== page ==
If proposed amendments to the RTI Act, inspired by a stubborn plan from the PMO, go through, it will be a reversal of a new dawn of democracy
Kapil Bajaj | May 4, 2010
By continuing with his plan to amend the RTI Act, 2005, riding roughshod over public sentiment, Prime Minister Manmohan Singh is not only seeking to emasculate India’s most pro-people legislation ever enacted, but is also shamelessly going back on his word.
“Any amendments to the RTI Act would be considered only after completing consultation with all the stakeholders and without diluting the spirit of the Act,” Singh wrote to UPA chairperson Sonia Gandhi on December 24th, 2009.
Yet an April 30th 2010 reply by the Department of Personnel and Training (DoPT) to an information request admits, for the first time, that as many as 11 sections of the RTI Act have been deemed to require amendments – a measure that will not just dilute but kill the spirit of the RTI Act.
Manmohan Singh’s use of the phrase “all the stakeholders” sounds risible unless his government has plans to conduct a nationwide referendum. Isn’t each one of India’s billion-plus citizens a stakeholder in this?
Most of the items in DoPT’s list of proposals for amending the RTI Act look and feel like poison pill for the legislation that has just about begun to infuse a degree of transparency in India’s largely secretive and corrupt systems of governmental decision making.
“Amendment to Section 7 so as to avoid frivolous or vexatious requests” is dangerous, to put it bluntly, considering that for the corrupt government machinery the entire RTI Act is vexatious because its use is a direct threat to the abuse of power and office.
By the way, who will decide the ‘frivolity’ and ‘vexatiousness’ of an information request?
The public authorities or information commissioners, whose performance so far, according to a nationwide study conducted by a Delhi-based NGO, has ensured that no more than 27 per cent of the information seekers, who survive the torturous appeal process, are finally able to get the information they requested?
“Amendment to Section 8 so as to slightly modify the provision about disclosure of Cabinet papers, to ensure smooth functioning of the government and to take care of the sensitivity of the office of the CJI” is equally dangerous and regressive.
Section 8 already exempts Cabinet papers with the proviso that material about the decisions already taken can be made public. What more exemptions does the government want?
Keep in mind that this is a government whose one minister has had to resign recently on charges of abuse of office and another faces charges of corruption in a multi-crore scam in allocation of a vital public resource.
“Taking care of the sensitivity of the office of the chief justice of India (CJI)” seems like an attack on a very basic principle of democracy that all public offices, including judiciary’s, are ultimately answerable to the citizens.
In any case, who’s deciding the degree of “sensitivity” of CJI’s office?
The CJI himself, as is well known after Justice KG Balakrishnan’s letter, dated September 19, 2009, to the PM was made public.
The very proposal seems to confer the CJI with an extra-constitutional power to seek to subvert the will of the people as expressed through the Parliament – again at a time when public trust in higher judiciary has been shaken by several allegations of corruption and skullduggery.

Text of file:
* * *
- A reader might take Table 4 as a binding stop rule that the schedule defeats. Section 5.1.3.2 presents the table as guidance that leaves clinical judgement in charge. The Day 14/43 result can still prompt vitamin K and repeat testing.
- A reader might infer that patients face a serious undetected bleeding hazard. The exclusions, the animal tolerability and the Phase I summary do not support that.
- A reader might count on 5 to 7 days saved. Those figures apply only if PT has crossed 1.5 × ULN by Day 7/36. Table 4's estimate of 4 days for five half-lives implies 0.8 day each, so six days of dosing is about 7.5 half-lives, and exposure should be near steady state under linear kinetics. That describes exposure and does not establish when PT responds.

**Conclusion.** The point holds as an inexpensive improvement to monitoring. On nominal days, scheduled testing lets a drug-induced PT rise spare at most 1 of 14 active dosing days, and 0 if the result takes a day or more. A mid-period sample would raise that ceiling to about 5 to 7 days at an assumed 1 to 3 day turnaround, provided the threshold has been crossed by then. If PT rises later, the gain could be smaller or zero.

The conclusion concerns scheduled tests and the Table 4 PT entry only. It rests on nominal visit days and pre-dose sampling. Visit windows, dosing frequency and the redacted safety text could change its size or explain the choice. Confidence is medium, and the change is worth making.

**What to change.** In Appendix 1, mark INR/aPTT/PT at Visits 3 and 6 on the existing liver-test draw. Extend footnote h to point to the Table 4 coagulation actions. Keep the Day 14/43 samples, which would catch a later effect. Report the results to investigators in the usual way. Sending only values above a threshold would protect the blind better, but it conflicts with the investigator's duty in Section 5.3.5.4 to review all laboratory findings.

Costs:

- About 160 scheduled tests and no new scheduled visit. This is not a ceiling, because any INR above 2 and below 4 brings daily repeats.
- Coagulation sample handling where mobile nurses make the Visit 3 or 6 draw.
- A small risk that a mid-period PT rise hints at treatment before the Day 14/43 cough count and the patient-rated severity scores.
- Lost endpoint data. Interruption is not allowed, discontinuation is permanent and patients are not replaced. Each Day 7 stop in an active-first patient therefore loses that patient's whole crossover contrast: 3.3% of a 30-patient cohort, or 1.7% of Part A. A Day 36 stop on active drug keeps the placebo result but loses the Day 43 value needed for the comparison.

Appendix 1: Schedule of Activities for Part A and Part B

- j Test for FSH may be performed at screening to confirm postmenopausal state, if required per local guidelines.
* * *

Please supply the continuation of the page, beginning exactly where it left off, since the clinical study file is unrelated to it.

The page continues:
The inner workings of the judiciary, as opposed to its public function of administration of justice – don’t forget – is one of the most secretive and least understood areas of governance.
And what prevents other bearers of constitutional and statutory offices from deciding on the “sensitiveness” of their own offices and writing a letter to our very complaisant Prime Minister?
“Amendment to Section 24 so as to incorporate a partial exemption of organization possessing sensitive information” seems to have been predicated on the same amorphous and open-ended “sensitivity” theory that is designed to unravel the entire RTI law.
“Amendment to Section 19 so as to incorporate a provision for constitution of benches of the commission” seems to have come straight from a self-important babu who has chosen to ignore the current status of the implementation of the RTI Act.
Making rules to the effect that some or all second appeals or complaints can be heard only by benches of commissioners and not a single commissioner will further damage the already poor capacity of the commissions to dispose of cases within a reasonable timeframe.
Anyone who’s any understanding of the RTI implementation knows well that one of the biggest threats to RTI law is the growing backlog of cases at information commissions. This backlog is already eroding citizen trust in RTI and adding to their frustration.
Instead of proposing a multi-fold increase in the posts of information commissioners and encouraging them to speed up their rates of disposal, the government seems more concerned about forming benches.
We believe that Manmohan Singh has two paths open to him.
Either to go down in history as the Prime Minister whose regime brought about the dawn of a new era in democratic governance through a single legislative measure.
Or to go down in history as the Prime Minister who committed the most egregious betrayal of the people by reversing a legislative measure that pulled India back into the era where power plays havoc with democracy.
The Moral Contagion By Julia Hauser and Sarnath Banerjee HarperCollins, 140 pages, Rs 699 The world has lar
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